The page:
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Quartararo Signs New Two-Year Deal With Yamaha MotoGP Team

It certainly isn’t a surprise that virtually every other team in the MotoGP championship showed an interest in signing Fabio Quartararo to a contract beginning next year. He is the reigning world champion, and currently leading the championship points at just 23 years of age. His talent on a motorcycle, and commitment to do what is necessary to win, is also already well-know throughout the paddock.

This year perfectly illustrates Quartararo’s otherworldly skills, as the three other Yamaha pilots in MotoGP this year, including two MotoGP race winners Andrea Dovizioso and Franco Morbidelli, find it nearly impossible to break into the top ten at the checkered flag. Understandably, Yamaha was desperate to keep him, and now they have announced a deal that ensures Quartararo will stay a Yamaha MotoGP rider for another two years, through the 2024 season. Yamaha’s desire to retain Quartararo was only intensified by the recent announcement that it’s two-rider satellite team would be switching to Aprilia bikes beginning next year.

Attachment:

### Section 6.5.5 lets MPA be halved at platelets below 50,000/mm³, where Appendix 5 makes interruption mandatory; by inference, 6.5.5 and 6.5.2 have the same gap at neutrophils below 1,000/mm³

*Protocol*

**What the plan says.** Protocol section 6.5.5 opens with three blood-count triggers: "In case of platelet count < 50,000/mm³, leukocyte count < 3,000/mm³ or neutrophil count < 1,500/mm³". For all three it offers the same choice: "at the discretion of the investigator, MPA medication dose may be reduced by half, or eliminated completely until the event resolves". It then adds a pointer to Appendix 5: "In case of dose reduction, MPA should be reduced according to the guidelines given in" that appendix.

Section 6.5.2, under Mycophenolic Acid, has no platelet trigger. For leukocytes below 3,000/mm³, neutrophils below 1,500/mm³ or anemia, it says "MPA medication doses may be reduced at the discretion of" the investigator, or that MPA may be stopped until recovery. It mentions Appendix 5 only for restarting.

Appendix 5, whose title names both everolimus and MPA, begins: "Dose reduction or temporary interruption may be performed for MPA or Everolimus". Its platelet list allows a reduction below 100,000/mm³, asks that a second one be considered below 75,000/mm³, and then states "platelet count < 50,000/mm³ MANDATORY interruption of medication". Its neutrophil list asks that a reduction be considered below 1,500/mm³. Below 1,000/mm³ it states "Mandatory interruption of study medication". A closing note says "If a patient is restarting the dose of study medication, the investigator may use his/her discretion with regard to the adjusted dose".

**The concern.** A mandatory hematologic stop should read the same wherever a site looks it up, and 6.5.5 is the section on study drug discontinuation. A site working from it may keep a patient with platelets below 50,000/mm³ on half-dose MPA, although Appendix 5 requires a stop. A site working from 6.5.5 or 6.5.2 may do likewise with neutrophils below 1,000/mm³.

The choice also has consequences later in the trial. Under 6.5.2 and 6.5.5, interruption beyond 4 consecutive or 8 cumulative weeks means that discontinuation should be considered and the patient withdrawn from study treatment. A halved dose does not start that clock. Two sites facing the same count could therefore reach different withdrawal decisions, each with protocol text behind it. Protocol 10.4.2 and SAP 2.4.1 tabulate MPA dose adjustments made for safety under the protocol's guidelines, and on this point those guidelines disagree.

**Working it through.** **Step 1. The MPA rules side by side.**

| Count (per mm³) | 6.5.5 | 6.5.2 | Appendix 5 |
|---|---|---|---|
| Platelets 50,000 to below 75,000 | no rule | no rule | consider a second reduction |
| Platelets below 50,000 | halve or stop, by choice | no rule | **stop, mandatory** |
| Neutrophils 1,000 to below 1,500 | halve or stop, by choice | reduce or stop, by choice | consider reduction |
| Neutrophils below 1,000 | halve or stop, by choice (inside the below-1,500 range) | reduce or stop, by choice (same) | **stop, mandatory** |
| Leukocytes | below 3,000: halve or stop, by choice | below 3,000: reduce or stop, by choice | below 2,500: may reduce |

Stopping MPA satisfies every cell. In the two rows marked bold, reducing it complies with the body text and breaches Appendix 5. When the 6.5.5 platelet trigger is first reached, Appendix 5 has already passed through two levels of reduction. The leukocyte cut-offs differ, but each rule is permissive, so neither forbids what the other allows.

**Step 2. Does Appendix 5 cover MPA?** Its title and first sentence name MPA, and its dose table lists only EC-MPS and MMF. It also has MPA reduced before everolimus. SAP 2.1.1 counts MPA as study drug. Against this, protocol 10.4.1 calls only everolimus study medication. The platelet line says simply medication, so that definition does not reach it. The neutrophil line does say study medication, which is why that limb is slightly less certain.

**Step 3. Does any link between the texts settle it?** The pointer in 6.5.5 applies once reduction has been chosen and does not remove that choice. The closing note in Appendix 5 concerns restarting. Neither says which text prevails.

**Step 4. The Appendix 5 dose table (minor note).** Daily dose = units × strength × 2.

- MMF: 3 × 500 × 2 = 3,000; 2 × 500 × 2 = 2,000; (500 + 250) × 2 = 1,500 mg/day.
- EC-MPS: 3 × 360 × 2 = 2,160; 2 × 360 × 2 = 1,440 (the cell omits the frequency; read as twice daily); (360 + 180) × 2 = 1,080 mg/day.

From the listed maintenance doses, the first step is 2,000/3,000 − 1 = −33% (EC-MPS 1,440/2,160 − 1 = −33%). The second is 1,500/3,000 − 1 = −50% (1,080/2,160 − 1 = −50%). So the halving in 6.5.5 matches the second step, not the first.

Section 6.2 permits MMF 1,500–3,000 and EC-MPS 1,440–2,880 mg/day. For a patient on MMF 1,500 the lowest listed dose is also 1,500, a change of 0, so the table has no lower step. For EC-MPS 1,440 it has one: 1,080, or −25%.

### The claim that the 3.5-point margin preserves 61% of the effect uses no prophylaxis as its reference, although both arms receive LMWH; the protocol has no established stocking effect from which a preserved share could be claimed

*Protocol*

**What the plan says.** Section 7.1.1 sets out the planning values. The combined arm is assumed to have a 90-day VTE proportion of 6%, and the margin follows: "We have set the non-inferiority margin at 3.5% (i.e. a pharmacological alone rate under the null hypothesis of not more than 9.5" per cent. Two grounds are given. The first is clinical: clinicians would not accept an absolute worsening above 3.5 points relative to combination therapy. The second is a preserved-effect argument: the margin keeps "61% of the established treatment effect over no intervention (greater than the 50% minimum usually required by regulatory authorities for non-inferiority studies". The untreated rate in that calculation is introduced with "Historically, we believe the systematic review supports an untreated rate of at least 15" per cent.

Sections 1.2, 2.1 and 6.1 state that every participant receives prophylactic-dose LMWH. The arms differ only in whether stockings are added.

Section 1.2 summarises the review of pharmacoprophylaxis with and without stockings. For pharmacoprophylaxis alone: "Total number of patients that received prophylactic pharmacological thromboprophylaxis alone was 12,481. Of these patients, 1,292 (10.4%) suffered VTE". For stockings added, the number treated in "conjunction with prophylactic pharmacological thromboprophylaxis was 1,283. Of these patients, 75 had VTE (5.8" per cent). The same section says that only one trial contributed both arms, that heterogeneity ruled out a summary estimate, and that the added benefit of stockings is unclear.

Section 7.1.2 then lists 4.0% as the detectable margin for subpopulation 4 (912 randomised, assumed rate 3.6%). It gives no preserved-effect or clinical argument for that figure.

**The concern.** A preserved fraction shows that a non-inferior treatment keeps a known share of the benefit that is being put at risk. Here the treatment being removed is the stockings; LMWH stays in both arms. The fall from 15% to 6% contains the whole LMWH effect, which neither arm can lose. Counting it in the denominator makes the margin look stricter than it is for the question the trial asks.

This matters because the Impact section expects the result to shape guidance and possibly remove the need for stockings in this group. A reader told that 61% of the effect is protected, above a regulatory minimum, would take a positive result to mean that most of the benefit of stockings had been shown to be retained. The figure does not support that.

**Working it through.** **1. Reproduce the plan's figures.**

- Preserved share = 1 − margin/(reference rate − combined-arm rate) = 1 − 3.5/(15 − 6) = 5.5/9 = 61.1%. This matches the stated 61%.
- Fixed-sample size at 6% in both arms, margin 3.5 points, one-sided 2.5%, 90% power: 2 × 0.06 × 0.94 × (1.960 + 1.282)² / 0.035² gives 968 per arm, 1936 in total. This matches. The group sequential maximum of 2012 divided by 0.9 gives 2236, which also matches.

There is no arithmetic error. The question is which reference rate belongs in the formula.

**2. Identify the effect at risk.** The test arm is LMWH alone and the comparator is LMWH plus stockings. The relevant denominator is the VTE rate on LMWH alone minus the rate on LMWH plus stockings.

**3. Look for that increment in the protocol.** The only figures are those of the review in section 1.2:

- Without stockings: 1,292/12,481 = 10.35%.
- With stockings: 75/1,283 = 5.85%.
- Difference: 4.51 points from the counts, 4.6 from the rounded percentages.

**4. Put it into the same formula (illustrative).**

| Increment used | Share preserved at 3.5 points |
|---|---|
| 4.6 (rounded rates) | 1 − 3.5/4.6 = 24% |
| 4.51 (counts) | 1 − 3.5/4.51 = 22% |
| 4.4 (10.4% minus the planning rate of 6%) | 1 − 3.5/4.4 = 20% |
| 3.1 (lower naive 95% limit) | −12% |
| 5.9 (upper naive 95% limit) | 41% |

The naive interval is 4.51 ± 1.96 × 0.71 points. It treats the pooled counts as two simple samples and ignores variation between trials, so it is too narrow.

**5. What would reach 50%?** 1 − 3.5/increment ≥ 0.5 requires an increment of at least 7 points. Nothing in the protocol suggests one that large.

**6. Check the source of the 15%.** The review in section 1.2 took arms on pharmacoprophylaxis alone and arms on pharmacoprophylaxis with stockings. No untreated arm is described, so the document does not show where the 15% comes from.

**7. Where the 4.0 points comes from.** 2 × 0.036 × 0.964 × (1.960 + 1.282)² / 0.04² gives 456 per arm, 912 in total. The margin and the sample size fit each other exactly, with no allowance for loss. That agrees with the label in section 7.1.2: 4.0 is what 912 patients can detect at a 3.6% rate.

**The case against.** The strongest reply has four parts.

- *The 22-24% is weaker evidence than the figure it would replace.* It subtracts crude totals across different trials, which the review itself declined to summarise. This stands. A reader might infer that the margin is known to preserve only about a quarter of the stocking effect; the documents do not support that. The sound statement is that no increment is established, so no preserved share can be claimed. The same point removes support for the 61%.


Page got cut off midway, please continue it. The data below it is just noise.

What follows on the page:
Here is the official announcement from Yamaha:

It is with great pleasure that Yamaha Motor Co., Ltd. confirm Fabio Quartararo as a Factory Yamaha rider for the 2023 and 2024 MotoGP season.

Quartararo has shown great skills, comradery, and consistency so far in his two years with the Yamaha Factory Racing Team in the MotoGP World Championship. The successful partnership led to his first MotoGP World Championship Title last year, in his very first season with the Factory team. He is currently also leading the 2022 standings by 8 points.

Further Yamaha highlights on the Frenchman’s résumé are 6 race wins and 14 podiums with the Factory Team in the 2021 and 2022 season so far, as well as 3 race wins and 10 podiums with the satellite team the two years prior. A contributing factor to his success were his 16 pole positions and 38 front row starts out of a total of 59 Grand Prix weekends aboard the YZR-M1.

These achievements on top of his undeniable talent, unequalled motivation, and infectious cheerful personality have Yamaha fully confident in their partnership with the 23-year-old.  


We are very happy to have reached an agreement with Fabio to continue with the Monster Energy Yamaha MotoGP team for 2023 and beyond.